Welcome to our Series on Suffering. Starting out our series is an interview with Matthew* who graciously shared his story with us back in 2012. He approached this task so thoughtfully, and I was moved by his responses to the point of tears.
I’ve shared before how easy it is to ignore those on the outskirts of our stories. My hope is that through Matthew’s story, we’ll gain tools to help us engage with those we often awkwardly dance around.
*All names have been changed.
Christan: Thank you, Matthew, for agreeing to share your story. Tell us about your family.
Matthew: On a recent road trip, my son, Jonathan, declared, “There is nothing normal about our family.” From afar, maybe we look normal, except for the wheelchair. But the closer you look at what we do each day as a family, the more you’ll see that we don’t operate normally.
My wife and I are 41. We have two children, an average-sized home, and earn a middle class income. I am a teacher, and Kelly is a tutor. We don’t stand out in any way. We look and act really normal.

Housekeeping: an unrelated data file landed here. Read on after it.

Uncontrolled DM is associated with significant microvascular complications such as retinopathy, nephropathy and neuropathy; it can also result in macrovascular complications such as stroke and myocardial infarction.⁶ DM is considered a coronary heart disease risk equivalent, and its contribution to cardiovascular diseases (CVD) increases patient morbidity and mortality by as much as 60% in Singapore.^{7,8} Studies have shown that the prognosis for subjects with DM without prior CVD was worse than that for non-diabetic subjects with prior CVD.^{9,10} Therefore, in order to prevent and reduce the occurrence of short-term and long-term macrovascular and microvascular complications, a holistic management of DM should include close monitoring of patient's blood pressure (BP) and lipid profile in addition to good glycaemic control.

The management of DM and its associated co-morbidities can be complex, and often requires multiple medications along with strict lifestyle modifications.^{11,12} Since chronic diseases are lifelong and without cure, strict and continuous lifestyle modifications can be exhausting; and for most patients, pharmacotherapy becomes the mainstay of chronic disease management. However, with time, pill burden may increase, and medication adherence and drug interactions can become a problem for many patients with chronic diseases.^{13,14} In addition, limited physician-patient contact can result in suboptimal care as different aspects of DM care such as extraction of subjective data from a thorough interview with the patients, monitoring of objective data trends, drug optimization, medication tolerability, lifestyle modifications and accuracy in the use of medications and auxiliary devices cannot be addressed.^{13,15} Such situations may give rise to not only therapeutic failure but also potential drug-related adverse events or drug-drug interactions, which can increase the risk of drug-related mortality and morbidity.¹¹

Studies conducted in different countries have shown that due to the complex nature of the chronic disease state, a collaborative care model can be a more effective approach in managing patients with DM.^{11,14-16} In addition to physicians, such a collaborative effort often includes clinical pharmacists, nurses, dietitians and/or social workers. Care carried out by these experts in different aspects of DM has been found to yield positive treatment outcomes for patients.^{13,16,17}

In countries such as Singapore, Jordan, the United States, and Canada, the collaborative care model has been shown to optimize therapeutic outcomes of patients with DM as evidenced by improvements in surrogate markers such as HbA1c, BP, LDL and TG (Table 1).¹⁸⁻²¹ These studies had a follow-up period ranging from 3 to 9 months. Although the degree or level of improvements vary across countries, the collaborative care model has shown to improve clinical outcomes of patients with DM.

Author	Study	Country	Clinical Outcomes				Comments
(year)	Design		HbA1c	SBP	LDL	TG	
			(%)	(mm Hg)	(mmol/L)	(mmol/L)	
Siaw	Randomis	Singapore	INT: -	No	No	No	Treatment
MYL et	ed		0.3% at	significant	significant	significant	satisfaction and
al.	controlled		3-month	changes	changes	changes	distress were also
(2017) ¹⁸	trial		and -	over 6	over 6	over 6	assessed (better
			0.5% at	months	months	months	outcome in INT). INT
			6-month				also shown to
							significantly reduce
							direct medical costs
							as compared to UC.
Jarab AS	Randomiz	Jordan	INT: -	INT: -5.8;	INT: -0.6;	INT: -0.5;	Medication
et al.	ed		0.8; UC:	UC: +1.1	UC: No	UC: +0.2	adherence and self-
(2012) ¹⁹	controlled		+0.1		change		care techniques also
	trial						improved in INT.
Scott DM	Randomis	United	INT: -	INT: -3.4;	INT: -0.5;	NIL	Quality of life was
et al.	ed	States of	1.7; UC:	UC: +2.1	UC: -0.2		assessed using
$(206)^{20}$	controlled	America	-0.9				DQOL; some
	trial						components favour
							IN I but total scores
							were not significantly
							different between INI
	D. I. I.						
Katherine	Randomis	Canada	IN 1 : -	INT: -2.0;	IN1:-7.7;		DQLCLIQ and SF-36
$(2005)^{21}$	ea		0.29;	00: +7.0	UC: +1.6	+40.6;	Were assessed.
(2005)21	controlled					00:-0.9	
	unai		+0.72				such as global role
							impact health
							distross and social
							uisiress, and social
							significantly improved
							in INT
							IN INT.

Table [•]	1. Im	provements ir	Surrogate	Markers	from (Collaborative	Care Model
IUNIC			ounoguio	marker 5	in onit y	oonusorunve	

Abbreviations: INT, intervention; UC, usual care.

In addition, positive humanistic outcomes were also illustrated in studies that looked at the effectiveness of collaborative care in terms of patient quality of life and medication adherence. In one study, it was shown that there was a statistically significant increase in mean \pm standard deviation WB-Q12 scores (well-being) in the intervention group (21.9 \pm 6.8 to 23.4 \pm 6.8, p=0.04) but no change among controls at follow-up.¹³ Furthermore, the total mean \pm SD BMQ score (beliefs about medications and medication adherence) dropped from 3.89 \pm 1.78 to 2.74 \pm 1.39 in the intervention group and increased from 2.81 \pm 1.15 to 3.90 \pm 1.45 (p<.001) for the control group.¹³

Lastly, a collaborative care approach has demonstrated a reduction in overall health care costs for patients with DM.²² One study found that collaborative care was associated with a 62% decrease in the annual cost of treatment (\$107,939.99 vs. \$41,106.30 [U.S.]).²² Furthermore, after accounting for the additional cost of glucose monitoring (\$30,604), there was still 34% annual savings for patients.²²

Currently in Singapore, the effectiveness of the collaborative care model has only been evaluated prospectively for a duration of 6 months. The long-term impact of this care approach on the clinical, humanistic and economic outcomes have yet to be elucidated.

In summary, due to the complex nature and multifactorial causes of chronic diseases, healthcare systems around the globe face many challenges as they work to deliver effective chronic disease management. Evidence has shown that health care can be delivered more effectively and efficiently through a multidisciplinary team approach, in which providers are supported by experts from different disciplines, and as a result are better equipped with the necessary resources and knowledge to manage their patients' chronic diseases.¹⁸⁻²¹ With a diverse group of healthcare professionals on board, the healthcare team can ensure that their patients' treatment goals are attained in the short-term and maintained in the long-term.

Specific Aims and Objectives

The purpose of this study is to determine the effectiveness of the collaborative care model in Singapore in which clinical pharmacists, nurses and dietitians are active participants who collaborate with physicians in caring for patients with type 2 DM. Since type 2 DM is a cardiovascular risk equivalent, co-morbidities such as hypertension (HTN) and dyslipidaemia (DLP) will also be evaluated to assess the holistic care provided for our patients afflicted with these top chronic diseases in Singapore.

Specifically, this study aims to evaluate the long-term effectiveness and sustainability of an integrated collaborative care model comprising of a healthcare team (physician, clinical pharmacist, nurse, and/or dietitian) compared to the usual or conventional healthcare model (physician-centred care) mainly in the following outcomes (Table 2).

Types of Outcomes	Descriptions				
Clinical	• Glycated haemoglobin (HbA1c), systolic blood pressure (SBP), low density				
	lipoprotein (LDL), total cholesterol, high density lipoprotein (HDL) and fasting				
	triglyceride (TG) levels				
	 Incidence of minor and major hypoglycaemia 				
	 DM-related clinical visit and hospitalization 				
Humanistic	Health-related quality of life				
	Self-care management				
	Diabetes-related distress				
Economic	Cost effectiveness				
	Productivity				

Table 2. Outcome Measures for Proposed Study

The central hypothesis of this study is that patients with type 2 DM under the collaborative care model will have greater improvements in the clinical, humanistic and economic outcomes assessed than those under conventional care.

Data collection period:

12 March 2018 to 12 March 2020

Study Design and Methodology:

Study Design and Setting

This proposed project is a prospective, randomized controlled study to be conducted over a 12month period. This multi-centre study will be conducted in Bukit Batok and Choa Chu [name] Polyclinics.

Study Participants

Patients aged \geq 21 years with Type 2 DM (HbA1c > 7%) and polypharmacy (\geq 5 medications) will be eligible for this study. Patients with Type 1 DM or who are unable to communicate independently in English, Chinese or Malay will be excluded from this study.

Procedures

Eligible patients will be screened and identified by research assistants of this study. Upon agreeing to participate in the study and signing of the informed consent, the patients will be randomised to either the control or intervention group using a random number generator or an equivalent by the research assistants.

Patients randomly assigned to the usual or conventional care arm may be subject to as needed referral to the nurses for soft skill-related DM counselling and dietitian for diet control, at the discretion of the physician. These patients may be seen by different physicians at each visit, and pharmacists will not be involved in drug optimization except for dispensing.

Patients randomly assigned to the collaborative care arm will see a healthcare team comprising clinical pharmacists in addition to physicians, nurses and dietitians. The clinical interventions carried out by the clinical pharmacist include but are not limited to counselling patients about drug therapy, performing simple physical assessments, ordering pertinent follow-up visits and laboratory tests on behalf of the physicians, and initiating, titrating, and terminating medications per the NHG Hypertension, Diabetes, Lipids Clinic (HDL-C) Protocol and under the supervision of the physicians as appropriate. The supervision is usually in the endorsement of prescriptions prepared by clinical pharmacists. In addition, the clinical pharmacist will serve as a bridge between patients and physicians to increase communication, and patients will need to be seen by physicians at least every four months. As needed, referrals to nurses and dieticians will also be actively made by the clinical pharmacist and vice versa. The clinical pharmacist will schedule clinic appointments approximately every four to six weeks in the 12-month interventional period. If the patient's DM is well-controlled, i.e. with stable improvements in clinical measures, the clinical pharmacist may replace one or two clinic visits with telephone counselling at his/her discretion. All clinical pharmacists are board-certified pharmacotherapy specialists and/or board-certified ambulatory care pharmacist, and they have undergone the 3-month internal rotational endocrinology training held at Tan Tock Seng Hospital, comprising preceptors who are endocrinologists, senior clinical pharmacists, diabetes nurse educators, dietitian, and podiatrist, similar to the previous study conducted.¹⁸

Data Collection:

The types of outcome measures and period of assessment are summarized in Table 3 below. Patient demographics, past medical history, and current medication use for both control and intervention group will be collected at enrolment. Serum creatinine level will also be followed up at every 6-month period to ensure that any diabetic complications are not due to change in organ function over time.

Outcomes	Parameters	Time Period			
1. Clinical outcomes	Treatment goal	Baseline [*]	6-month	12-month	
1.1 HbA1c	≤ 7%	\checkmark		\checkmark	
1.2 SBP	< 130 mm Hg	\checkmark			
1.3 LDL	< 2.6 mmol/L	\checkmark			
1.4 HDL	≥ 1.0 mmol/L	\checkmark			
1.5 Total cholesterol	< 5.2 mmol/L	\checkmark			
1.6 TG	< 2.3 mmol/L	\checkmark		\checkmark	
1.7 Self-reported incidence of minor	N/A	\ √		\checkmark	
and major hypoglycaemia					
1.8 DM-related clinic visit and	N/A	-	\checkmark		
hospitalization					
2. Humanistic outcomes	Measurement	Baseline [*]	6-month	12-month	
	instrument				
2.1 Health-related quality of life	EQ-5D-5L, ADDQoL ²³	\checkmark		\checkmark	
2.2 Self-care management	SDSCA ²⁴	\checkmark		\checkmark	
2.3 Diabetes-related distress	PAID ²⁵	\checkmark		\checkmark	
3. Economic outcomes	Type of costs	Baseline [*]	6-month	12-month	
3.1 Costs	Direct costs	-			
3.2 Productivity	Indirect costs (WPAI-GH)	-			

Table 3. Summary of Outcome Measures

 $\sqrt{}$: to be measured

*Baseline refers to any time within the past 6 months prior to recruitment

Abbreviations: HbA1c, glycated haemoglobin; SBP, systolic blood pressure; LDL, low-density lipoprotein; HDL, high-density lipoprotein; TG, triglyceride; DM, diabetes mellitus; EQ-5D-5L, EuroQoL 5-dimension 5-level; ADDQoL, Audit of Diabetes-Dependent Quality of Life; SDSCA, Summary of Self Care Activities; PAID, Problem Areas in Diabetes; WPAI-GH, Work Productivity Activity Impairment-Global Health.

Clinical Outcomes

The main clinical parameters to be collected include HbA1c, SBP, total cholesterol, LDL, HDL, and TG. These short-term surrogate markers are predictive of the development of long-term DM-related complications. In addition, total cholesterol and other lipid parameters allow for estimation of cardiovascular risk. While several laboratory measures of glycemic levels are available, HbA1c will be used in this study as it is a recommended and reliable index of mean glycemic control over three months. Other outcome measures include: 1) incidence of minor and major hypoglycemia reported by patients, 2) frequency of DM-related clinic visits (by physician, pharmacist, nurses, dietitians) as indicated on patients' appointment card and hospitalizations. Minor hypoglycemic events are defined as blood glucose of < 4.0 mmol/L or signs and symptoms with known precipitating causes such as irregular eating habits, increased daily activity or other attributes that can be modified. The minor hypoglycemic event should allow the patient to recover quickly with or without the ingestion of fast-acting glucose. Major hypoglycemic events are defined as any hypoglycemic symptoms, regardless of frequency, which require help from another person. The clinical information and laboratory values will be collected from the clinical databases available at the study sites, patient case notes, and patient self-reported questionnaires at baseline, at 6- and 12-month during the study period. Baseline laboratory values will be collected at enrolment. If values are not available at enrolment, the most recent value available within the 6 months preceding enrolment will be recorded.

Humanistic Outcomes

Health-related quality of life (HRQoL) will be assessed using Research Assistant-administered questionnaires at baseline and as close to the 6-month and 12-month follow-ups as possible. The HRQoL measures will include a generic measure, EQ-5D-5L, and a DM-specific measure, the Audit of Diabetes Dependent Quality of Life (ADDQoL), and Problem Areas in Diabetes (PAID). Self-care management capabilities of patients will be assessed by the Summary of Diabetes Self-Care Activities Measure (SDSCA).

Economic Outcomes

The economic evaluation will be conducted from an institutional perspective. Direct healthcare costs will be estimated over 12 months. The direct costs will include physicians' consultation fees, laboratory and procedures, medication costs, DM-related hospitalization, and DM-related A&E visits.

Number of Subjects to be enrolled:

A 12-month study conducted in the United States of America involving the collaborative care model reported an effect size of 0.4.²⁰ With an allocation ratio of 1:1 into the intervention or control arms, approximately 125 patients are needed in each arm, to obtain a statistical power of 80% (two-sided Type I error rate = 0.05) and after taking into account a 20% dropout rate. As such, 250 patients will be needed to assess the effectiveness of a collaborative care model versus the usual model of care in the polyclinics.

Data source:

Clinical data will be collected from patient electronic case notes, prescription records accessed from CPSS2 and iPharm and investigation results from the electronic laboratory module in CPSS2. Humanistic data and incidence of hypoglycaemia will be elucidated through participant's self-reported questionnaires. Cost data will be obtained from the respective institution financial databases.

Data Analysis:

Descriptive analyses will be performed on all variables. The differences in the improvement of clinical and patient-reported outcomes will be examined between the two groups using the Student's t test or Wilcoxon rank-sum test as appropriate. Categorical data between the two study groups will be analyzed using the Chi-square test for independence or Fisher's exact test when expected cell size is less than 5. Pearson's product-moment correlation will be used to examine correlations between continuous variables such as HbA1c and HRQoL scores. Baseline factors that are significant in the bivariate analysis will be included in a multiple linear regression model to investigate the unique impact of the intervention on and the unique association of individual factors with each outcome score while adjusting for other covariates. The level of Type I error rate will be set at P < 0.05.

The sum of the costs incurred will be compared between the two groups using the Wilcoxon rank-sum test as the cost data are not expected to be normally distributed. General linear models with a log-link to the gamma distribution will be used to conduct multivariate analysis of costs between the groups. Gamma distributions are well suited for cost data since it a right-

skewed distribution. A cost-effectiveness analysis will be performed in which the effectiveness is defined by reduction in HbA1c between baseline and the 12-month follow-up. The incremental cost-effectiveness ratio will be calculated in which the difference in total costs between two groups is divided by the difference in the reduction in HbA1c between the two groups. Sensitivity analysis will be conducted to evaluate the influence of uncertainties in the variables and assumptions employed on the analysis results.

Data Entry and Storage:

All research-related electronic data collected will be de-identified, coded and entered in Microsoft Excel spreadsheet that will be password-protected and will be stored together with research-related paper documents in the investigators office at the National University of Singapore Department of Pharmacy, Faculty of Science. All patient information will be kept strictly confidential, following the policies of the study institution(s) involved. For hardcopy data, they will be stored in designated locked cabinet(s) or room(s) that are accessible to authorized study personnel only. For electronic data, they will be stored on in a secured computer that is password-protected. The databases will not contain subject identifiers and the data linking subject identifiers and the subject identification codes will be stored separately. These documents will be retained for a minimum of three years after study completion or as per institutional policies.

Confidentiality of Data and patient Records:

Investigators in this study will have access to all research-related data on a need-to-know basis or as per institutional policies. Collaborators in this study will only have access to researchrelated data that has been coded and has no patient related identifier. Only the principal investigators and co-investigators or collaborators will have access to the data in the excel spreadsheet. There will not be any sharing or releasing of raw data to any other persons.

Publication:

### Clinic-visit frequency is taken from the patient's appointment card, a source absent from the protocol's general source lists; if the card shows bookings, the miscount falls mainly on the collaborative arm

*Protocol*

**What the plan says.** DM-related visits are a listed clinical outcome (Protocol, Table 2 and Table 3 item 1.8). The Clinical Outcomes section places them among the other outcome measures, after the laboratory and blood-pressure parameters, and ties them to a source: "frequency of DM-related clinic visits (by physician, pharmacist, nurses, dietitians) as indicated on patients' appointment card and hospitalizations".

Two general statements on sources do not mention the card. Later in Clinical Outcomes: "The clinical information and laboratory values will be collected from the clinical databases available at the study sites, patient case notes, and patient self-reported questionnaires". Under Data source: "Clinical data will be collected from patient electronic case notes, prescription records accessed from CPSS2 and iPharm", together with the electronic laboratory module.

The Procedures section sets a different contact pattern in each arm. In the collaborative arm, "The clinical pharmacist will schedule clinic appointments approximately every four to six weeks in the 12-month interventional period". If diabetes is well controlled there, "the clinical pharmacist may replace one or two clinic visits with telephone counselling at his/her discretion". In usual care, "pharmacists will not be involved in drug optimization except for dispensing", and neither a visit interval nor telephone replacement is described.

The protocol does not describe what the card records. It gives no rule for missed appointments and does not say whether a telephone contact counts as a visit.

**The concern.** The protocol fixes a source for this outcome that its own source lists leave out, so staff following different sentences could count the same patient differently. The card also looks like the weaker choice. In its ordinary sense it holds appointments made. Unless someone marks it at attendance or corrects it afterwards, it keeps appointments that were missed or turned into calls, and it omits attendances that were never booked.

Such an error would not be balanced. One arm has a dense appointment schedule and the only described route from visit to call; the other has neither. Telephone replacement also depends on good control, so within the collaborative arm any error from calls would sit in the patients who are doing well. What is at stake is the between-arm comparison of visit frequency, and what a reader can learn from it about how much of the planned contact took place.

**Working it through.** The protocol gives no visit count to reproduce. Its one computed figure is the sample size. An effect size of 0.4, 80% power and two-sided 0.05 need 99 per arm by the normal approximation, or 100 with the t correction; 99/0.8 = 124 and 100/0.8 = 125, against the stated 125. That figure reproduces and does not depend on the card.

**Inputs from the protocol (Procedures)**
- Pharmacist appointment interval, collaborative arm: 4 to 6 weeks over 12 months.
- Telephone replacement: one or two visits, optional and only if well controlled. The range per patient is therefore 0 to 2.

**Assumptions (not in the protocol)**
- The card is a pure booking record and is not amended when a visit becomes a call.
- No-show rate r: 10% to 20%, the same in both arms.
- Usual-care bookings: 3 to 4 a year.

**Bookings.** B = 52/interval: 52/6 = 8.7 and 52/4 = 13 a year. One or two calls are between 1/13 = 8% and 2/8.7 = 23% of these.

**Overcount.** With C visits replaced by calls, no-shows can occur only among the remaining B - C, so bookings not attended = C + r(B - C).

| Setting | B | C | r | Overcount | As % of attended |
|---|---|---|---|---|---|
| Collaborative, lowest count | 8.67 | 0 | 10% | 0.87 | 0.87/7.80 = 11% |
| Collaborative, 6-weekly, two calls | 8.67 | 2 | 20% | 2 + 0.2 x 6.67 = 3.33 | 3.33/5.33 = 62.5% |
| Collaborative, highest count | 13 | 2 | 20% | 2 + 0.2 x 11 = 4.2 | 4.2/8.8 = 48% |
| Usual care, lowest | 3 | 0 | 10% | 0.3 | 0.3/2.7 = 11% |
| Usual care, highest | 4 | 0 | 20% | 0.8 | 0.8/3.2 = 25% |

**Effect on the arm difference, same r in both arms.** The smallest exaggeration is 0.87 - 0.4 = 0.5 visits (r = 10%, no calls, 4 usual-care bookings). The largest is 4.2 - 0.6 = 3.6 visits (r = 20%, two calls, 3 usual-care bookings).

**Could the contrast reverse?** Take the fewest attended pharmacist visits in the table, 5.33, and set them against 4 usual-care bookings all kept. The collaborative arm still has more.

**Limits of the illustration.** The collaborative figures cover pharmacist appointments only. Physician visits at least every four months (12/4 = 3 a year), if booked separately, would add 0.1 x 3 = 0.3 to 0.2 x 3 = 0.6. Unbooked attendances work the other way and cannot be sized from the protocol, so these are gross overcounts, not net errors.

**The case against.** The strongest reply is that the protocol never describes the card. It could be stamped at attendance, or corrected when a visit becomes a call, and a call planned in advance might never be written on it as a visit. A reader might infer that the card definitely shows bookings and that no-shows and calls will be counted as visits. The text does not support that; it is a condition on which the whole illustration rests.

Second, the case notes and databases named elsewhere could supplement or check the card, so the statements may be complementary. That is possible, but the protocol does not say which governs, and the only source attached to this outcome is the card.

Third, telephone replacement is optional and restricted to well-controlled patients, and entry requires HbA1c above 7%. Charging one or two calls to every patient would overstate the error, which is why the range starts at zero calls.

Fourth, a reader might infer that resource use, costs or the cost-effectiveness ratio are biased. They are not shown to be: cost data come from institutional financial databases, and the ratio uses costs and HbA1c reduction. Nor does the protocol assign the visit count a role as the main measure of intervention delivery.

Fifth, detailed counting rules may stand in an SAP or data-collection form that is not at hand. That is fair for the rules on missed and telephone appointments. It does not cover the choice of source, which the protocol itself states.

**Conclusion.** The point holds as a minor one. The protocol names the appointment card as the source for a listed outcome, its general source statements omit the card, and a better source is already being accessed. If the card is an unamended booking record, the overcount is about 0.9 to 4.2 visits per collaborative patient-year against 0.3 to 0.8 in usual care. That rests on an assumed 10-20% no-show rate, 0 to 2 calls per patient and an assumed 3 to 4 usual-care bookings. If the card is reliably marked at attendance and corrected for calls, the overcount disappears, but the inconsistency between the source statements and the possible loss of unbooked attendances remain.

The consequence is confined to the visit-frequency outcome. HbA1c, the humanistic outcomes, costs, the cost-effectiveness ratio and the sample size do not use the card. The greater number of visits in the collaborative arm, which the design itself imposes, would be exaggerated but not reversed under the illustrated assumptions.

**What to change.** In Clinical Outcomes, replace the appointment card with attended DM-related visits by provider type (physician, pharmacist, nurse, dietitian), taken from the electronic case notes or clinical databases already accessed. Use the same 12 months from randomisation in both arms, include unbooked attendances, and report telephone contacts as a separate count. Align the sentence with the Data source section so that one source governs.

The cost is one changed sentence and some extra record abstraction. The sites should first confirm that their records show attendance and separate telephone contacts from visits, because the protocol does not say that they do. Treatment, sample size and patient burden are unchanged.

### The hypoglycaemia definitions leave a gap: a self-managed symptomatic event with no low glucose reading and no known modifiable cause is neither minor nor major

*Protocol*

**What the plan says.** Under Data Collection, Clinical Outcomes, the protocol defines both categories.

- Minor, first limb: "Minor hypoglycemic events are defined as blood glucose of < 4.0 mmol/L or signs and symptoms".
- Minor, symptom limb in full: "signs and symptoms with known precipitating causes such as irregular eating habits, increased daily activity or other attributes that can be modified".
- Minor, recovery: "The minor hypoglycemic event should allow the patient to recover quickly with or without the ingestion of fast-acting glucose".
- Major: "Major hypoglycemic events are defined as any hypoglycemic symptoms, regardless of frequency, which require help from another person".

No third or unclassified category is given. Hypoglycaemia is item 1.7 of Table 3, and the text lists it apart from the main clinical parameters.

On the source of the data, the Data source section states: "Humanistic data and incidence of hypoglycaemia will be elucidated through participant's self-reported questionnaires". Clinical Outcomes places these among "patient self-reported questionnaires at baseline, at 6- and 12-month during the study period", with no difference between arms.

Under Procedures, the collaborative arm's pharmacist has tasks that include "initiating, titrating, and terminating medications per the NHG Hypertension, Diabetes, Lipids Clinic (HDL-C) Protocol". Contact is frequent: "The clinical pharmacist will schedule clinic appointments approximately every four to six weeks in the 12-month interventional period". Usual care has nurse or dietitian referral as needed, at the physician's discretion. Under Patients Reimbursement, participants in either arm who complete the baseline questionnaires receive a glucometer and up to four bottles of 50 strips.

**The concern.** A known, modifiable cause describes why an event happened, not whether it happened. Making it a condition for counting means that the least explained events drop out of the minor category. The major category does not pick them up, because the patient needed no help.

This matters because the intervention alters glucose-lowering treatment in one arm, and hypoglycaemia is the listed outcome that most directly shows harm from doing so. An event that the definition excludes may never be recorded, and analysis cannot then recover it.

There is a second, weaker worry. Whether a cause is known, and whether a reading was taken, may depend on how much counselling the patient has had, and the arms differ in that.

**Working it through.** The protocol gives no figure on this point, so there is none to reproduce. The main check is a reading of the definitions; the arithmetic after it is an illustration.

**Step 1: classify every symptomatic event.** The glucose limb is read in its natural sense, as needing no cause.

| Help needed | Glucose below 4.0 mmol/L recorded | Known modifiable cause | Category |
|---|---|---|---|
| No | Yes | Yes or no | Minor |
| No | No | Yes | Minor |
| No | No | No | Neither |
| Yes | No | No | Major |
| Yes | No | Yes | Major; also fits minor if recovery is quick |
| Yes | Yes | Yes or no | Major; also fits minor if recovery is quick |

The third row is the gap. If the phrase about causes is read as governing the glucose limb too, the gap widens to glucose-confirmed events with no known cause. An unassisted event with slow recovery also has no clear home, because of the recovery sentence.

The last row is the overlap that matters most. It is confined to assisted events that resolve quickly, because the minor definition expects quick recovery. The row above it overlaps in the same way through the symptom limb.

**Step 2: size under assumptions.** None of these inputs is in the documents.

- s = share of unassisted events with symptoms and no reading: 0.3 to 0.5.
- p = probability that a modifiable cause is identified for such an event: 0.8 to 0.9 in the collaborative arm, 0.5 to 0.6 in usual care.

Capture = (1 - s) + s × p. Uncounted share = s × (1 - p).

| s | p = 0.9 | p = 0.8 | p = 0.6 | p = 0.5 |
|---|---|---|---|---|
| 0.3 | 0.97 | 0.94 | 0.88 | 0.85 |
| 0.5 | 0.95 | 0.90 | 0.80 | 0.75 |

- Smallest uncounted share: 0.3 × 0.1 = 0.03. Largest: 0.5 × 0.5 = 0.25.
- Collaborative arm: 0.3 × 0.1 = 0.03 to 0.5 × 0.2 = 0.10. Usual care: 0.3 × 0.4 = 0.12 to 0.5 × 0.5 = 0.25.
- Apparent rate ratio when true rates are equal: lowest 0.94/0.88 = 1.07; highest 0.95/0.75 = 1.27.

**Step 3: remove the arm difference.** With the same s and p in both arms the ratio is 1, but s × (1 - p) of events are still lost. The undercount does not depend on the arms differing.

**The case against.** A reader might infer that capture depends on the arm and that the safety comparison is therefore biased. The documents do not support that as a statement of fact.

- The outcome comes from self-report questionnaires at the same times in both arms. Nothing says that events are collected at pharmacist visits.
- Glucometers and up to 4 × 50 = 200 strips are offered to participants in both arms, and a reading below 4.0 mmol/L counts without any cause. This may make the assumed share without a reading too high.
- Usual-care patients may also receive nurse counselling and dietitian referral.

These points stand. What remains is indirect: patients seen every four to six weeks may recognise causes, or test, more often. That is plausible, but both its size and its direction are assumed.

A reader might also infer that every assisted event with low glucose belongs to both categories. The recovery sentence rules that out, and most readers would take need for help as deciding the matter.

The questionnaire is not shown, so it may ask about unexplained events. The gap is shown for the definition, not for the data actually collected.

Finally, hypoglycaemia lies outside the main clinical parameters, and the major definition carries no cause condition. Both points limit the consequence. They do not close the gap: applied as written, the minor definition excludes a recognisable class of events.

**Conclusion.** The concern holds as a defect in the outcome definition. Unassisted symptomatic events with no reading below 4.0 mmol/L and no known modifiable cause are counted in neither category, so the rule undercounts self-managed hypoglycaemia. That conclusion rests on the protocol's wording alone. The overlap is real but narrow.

Our daughter, Claire, has severe cerebral palsy, epilepsy, and intellectual disabilities. She can’t do anything for herself, and yet she wants to be actively involved in life. So we take care of all her needs — everything from dressing to walking to eating. Or we find someone who can… which is a tall order. Our lives revolve around trying to make her life as normal as possible. She wants to read books, but she can’t even hold the book. She wants to dance, but she can’t sit up on her own. She wants to go shopping, wear jewelry, and tell jokes, but she can’t walk or talk. So we do the best we can to help her live the life she wants to live, and it takes the whole family and a village of volunteers to make that happen.
Christan: Tell us more about Claire. I believe she was healthy in the womb, right?
Matthew: Claire was healthy in the womb until the 40th week, and then she had a fetal-maternal hemorrhage and was born via emergency c-section without any vital signs… zero Apgar scores. She was resuscitated after 13 minutes, but the damage was done to the brain. So from the very start, we knew that she would have life-long problems and that our lives would never be the same. In some ways it’s been worse than imagined, and in other ways, she’s more of a blessing than we ever imagined.
Christan: When did you begin to grieve?
Matthew: Our grief was steady on from the start and still exists now. We grieve for her and for us often. We wish for a normal life every day.
Christan: Were you hopeful in the beginning that Claire was only mildly affected by her birth trauma? What reality has unfolded?